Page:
Over a sad mug o’ nog, Jennie’s friend Natalie reminds her that Jennie should HATE Nick anyway because HE’S STEALING HER JOB. She has a good point, but then again Jennie is doing a pretty good job of sabotaging herself. Todd gets so frustrated over Jennie’s insistence with adhering to tradition with the Tyrell’s party that he ends up having to fire her — supposedly on his boss’s behalf — but still wants to date her. He gives her a gift he found in the company archives, a photo of her as a kid at that oh-so-important party. It’s actually totally sweet. DAMMIT, TODD.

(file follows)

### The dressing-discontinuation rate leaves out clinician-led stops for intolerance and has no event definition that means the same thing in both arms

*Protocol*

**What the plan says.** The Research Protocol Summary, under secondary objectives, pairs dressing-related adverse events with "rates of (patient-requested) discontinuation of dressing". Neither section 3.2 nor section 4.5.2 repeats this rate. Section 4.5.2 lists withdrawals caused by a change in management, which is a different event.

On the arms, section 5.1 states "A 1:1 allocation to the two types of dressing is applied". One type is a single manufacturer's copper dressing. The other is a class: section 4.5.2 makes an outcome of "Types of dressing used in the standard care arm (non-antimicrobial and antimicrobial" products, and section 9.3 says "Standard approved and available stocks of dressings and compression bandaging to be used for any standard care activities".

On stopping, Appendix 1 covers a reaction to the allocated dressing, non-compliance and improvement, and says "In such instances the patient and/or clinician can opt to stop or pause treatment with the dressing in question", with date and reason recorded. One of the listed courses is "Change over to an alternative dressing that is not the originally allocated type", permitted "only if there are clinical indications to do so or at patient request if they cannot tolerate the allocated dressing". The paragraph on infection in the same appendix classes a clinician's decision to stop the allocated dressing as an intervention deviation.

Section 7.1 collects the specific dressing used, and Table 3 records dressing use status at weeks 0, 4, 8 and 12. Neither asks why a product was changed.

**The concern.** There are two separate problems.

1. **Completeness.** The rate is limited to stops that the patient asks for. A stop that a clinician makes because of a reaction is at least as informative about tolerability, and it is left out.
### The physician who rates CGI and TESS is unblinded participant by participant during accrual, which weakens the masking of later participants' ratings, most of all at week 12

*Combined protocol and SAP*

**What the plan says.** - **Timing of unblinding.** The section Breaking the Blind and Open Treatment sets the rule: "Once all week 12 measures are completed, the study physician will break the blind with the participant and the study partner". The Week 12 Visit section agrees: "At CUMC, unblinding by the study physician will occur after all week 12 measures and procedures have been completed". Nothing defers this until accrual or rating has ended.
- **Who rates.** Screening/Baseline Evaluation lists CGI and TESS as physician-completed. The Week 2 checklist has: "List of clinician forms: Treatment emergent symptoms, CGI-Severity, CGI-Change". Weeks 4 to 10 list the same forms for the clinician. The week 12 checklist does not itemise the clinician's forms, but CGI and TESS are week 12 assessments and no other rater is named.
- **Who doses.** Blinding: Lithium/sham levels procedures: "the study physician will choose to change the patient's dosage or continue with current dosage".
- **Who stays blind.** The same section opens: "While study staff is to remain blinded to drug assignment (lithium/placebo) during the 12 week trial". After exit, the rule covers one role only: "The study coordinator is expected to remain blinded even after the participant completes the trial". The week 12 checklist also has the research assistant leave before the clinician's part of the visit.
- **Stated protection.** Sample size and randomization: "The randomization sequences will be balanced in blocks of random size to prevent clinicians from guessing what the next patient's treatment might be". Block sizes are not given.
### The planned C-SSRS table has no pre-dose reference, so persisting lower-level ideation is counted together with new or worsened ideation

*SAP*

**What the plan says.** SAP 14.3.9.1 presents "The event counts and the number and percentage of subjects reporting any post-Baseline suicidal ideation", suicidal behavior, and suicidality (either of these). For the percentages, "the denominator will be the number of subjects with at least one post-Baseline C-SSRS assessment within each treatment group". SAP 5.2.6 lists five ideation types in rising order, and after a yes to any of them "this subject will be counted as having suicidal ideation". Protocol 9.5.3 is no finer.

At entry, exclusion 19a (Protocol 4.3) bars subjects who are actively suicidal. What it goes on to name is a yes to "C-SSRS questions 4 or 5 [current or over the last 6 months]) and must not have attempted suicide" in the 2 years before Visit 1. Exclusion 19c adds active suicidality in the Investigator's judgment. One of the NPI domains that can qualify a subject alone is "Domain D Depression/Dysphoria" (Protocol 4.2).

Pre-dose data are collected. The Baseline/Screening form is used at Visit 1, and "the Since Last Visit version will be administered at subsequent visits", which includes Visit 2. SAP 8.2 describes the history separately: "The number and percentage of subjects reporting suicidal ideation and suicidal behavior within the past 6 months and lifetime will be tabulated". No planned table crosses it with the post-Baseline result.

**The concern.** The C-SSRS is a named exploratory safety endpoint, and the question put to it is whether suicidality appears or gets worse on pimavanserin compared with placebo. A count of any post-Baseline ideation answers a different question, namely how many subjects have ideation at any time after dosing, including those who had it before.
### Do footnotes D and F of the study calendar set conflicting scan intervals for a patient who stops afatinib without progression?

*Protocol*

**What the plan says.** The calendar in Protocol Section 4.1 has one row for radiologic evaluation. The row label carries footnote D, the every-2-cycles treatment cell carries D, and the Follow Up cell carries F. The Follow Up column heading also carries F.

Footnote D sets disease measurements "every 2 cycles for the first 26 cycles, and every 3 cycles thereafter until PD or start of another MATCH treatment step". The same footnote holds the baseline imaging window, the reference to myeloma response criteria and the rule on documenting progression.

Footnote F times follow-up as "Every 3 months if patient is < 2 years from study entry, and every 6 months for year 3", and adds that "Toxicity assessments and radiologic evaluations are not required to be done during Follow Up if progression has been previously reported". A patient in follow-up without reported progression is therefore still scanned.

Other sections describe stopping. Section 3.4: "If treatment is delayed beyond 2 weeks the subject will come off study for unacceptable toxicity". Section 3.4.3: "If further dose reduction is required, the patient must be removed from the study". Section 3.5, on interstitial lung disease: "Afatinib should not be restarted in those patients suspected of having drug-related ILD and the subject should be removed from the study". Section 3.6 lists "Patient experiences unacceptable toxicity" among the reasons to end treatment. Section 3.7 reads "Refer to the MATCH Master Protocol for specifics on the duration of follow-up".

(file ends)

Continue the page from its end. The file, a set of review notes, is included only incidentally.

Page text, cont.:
Back at the ranch, Nick finds out he got a part on a soap opera that he auditioned for a while ago, but he can’t even be happy about it because he’s so focused on helping Jennie. He even pleads with Todd to hire her back, to no avail. Meanwhile, Jennie goes to talk to ol’ Mr. Tyrell about these pesky new owners of his store and how they’re not honoring his handshake deal about keeping the party as-is for the community. They all decide to go forward with throwing the party themselves… but will Nick take the part and have to leave on Christmas Eve? He’s ready to stay, until roses arrive for Jennie from Todd, and she seems for a moment to consider giving the guy another chance. It’s because she thinks you’re dating the hula girl, you idiot! And wouldn’t you know, his agent calls right at that moment — and he agrees to head to LA. (Nobody tell the makers of this film that daytime soaps are based in NYC anyway.)